by George R. Scocca

(from Jersey Coast Anglers Association - December 1995 / January 1996 Newsletter)

The following appeared in the December 6 , 1995 issue of NOR’EAST SALTWATER in the Publisher’s Angle column written by Publisher George R. Scocca.

On December 1 and 2 I attended a meeting called by the American Sportfishing Association (ASA) with the purpose of getting coastwide input from the recreational fishing community as to how to approach the future management of striped bass and bluefish. I have gone to many similar meetings over the years, but I have to say that I left this one with the feeling that we are finally going to get somewhere.

The ASA is a combination of tackle manufactures and recreational anglers that is taking a leading role in seeing to it that our wants and needs are recognized among the various fisheries management agencies which currently decide the fate of many of our marine resourses. Many have tried to accomplish this before, but the list of players that they have involved leads me to believe that this group will succeed where others have not.

I was most impressed with the representative of the National Marine Manufacturers Association, representing boat builders from Viking Yachts to Grady White. He gave his assurance that they were indeed on the side of the recreational angler. When you have these folks behind you. people are going to listen. And we were given a few instances where they are already to begin taking notice.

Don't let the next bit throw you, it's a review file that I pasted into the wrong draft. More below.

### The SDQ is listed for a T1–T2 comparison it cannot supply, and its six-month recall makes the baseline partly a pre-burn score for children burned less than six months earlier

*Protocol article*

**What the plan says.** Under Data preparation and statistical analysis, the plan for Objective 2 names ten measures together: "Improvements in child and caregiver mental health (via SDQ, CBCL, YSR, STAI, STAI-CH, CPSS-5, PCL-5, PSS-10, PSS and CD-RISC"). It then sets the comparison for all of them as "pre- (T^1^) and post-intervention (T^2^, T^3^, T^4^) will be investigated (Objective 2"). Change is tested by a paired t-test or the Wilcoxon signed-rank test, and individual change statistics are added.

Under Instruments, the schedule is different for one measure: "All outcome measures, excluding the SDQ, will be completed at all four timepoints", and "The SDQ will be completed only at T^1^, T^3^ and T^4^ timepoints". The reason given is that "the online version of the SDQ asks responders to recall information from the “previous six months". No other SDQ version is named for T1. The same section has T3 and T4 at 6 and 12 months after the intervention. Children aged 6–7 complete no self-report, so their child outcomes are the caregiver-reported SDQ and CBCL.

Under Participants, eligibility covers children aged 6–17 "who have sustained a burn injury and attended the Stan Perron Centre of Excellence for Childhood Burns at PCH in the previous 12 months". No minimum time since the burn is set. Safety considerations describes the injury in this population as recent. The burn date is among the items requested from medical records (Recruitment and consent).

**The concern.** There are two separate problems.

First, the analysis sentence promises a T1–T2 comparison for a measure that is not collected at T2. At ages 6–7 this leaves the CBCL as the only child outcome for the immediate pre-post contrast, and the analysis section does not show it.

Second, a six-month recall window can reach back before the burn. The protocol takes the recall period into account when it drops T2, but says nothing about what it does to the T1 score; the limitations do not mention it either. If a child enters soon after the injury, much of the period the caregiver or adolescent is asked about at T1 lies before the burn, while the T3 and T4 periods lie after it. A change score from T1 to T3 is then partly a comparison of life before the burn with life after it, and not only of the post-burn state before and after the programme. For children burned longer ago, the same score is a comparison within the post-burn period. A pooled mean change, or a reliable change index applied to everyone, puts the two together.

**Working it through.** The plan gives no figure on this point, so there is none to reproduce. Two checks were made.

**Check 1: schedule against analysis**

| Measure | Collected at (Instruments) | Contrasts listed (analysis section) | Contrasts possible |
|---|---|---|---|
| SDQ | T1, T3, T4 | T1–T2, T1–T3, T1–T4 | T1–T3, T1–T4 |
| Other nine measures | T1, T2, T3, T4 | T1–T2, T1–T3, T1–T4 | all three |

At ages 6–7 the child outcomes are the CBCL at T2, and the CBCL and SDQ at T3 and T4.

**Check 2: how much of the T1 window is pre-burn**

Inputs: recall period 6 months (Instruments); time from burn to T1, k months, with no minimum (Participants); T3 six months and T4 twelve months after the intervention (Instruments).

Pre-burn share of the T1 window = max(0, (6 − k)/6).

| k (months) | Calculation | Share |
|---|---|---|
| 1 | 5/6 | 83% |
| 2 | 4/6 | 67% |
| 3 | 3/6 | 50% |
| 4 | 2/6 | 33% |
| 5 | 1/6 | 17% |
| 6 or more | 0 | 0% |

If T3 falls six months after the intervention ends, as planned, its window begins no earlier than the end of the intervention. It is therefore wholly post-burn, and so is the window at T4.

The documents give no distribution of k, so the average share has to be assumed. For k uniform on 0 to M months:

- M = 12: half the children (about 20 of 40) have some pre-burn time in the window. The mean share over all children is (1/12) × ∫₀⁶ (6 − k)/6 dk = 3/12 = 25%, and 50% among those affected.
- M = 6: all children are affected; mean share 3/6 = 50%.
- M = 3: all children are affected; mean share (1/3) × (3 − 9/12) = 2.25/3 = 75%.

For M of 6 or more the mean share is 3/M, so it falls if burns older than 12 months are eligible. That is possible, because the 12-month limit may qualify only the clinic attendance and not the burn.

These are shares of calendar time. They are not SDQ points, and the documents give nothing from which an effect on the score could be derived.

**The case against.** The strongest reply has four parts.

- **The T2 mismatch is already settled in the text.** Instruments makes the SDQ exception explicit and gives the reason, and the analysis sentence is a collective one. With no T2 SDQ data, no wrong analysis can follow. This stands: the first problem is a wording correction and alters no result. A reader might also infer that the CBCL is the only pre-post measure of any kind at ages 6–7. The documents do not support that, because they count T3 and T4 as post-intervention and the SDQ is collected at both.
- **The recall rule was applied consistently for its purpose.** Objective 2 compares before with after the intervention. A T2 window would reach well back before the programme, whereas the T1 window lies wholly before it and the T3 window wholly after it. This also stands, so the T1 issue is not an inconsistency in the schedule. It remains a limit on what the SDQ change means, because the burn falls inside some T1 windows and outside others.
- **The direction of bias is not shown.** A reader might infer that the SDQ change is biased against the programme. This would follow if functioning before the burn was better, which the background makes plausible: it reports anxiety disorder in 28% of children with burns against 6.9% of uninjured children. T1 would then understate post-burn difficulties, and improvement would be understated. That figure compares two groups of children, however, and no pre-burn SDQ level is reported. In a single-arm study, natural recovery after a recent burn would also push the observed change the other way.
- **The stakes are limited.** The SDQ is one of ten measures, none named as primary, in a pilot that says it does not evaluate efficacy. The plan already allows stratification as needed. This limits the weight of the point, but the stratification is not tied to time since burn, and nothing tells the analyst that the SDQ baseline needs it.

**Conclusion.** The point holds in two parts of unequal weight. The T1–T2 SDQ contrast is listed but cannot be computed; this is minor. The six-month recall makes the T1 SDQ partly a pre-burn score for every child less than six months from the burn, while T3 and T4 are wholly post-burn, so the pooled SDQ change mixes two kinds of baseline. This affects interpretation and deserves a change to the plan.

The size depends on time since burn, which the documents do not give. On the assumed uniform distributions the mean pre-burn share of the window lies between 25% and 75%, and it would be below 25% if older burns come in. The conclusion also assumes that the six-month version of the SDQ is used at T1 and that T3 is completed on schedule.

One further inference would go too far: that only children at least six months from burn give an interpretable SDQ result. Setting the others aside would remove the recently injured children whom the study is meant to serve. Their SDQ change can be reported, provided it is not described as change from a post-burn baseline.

I was also impressed with the organization of many of the east coast states. Maine, Massachusetts, Connecticut, Maryland and Virginia were represented by various chapters of the Coastal Conservation Association. (A chapter is currently being organized in New York.) Thanks to the work of the ASA and Tom Fote of the Jersey Coast Anglers Association, all of these states seemed to be on the same page, something I have never seen before.

Everyone present was aware of the facts and problems surrounding the future management of our gamefish stocks and all recognized the need to stay united and present a unified attack. Our strength is in numbers and numbers we have. When you combine this with the organizational skills and motivation being provided by ASA, we begin to see a ray of hope for the future.

Thanks ASA. Thanks Tom Fote and thanks to all who are doing such a great job!

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